“reality producers said they feared the business was at risk because of the rampant pocket picking.”

“reality producers said they feared the business was at risk because of” theft.
Theft of show concepts between networks has become almost as common as . But the situation might be hurting the genre. According to The New York Times, “reality producers said they feared the business was at risk because of the rampant pocket picking.” The paper reports those “producers charged Fox with setting the standard for ripping off reality ideas.” Mark Burnett says, “It’s totally lawless. The judges aren’t really judges” and says, “It’s just very, very competitive. Do I sound like I’m happy? I’m obviously not happy.” He’s not happy now because FOX took his idea for a boxing series and will now likely air its version before his NBC version debuts. Last week, he and partner Jeffrey Katzenberg met with FOX’s Peter Chernin and Gail Berman last week, and he says “[i]t was a tough meeting. Anyone wandering into that restaurant would have witnessed quite an animated discussion.” Burnett says he’s not likely to sue: “The courts are loathe to do anything about this.” Instead, he says, “The best thing to do with Fox is get even” by producing a better show.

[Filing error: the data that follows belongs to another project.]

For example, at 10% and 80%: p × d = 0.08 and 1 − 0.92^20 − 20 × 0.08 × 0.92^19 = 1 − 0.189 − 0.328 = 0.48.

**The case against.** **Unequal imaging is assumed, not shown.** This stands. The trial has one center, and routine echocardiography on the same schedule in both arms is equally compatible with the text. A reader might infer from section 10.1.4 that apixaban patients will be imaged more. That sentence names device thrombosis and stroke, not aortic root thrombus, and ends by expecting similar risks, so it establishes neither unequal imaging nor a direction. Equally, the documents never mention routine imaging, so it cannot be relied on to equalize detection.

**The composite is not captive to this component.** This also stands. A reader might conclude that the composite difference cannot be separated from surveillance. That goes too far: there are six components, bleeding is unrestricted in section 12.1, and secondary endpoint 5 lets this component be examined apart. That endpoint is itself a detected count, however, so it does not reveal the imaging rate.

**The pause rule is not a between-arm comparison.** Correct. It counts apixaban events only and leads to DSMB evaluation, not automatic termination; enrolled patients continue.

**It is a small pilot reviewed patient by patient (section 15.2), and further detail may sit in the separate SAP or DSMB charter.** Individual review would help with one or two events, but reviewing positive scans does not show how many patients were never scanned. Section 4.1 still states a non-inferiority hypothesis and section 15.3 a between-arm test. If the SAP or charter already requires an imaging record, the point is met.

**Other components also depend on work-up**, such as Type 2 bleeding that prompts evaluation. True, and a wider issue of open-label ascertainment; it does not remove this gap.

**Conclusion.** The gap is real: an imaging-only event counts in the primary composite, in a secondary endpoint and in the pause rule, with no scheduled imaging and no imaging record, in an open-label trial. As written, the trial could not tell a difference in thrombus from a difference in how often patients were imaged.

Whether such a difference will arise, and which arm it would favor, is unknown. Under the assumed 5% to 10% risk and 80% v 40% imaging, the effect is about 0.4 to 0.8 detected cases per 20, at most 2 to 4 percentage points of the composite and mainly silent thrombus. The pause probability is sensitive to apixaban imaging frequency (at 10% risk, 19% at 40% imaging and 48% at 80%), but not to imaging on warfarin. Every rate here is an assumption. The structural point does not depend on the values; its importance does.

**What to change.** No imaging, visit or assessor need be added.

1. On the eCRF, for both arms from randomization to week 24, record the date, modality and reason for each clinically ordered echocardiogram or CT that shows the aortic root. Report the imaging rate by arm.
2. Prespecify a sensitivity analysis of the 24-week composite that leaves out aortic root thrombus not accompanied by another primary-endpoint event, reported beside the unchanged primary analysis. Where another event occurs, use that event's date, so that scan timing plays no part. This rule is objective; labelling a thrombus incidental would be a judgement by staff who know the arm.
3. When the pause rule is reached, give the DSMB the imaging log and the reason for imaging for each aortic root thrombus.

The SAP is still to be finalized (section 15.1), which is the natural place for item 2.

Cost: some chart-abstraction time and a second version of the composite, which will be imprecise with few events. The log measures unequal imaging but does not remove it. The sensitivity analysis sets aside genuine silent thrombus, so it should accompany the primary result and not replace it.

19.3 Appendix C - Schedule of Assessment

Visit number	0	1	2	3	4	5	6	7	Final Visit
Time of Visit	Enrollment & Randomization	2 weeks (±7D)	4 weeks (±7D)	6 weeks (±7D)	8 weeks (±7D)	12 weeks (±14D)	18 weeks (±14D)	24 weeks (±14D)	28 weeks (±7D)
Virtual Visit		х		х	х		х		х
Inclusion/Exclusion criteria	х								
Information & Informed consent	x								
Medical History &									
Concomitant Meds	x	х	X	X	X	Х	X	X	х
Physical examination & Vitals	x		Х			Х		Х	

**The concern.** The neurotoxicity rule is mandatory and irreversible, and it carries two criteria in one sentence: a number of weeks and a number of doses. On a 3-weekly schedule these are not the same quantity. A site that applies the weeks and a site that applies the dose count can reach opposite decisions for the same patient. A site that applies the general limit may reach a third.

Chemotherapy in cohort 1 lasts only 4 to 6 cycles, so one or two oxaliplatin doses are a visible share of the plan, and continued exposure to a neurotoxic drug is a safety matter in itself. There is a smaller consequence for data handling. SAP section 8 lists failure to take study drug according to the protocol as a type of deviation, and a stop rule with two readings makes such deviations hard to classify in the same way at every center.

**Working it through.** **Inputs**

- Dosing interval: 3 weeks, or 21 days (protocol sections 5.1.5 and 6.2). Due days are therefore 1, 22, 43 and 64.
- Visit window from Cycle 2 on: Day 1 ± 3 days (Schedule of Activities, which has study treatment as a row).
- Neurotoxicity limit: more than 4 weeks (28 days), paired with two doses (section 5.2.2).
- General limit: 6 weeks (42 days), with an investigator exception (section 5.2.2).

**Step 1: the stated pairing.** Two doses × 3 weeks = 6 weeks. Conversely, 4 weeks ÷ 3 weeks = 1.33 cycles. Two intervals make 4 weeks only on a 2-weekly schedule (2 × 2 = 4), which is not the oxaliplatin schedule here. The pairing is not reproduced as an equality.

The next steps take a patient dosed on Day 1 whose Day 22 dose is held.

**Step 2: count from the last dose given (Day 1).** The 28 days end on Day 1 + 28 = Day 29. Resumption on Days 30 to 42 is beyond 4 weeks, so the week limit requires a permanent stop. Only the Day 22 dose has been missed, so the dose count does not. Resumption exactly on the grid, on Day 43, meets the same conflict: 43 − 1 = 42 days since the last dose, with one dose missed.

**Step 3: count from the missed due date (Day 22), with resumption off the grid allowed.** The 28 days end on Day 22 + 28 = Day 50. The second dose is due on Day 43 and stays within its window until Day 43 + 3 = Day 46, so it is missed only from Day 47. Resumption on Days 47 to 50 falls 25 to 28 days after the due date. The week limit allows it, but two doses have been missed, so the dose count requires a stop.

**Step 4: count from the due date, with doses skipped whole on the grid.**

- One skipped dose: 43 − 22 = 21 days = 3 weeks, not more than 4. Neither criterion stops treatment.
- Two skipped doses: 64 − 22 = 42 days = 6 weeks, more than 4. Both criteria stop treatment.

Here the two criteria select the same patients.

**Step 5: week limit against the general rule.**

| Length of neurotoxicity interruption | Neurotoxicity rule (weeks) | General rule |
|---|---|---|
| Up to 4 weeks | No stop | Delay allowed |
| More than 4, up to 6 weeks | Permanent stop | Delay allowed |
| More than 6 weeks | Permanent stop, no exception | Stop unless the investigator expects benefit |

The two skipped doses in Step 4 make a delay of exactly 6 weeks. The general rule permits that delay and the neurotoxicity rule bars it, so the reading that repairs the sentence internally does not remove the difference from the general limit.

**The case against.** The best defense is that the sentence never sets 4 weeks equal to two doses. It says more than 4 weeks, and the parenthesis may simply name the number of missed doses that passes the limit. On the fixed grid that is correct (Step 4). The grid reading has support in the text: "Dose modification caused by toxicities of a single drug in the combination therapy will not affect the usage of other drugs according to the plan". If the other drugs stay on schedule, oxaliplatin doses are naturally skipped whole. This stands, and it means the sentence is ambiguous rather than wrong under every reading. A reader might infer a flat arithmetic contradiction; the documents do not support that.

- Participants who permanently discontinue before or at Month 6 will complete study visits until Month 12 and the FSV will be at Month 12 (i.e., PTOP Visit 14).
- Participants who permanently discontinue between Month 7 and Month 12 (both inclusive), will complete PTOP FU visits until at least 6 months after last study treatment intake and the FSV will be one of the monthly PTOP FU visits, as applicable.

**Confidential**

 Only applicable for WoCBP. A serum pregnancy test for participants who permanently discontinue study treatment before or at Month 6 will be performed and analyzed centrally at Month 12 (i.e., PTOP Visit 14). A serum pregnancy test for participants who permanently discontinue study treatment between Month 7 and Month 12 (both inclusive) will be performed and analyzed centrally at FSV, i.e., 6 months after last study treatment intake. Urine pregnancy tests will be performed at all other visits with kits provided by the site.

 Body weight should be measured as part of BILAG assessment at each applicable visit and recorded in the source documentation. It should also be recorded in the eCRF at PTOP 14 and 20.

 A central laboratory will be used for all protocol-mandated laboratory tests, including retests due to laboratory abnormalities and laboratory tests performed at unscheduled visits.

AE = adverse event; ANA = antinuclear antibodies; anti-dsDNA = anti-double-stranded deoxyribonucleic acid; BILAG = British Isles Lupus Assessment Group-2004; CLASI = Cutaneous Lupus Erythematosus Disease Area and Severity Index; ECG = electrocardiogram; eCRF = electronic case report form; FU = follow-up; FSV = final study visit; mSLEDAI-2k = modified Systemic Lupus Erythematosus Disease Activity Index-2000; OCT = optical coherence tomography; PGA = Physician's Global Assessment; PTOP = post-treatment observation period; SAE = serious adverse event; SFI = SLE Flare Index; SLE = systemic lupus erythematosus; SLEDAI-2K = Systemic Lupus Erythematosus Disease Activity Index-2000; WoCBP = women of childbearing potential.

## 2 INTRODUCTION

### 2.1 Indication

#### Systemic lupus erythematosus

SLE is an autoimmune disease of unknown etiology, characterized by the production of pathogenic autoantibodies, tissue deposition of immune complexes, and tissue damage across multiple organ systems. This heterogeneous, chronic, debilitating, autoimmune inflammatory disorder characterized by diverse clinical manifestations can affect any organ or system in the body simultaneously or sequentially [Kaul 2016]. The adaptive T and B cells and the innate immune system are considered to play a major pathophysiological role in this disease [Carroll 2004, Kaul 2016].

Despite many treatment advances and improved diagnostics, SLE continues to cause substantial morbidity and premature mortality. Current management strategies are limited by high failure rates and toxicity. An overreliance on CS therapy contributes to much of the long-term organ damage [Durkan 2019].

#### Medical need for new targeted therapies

Surprisingly, man not eaten alive on Eaten Alive

Eaten Alive

Discovery Channel’s happy family holiday special Eaten Alive aired Sunday, rewarding viewers for their two full hours of viewing by ensuring that they spent quality time in the company of others instead of wasting that time doing something else that might not have been as satisfying, such as buying things that have labels which accurately reflect their contents.

Winter 2015 reality TV debut schedule

winter 2015 reality TV schedule

Mark your calendars with all these upcoming reality TV show debuts, including Celebrity Apprentice, The Bachelor, and another season of MasterChef Junior, all of which kick off in early January.

There are also 20+ shows debuting in December--including the one-off return of The Sing Off. No winter break for reality TV.

about the writer

Andy Dehnart is a journalist who has covered reality television for more than 15 years and created reality blurred in 2000. A member of the Television Critics Association, his writing and criticism about television, culture, and media has appeared on NPR and in Playboy, Buzzfeed, and many other publications. Andy, 36, also directs the journalism program at Stetson University in Florida, where he teaches creative nonfiction and journalism. He has an M.F.A. in nonfiction writing and literature from Bennington College. More about reality blurred and Andy.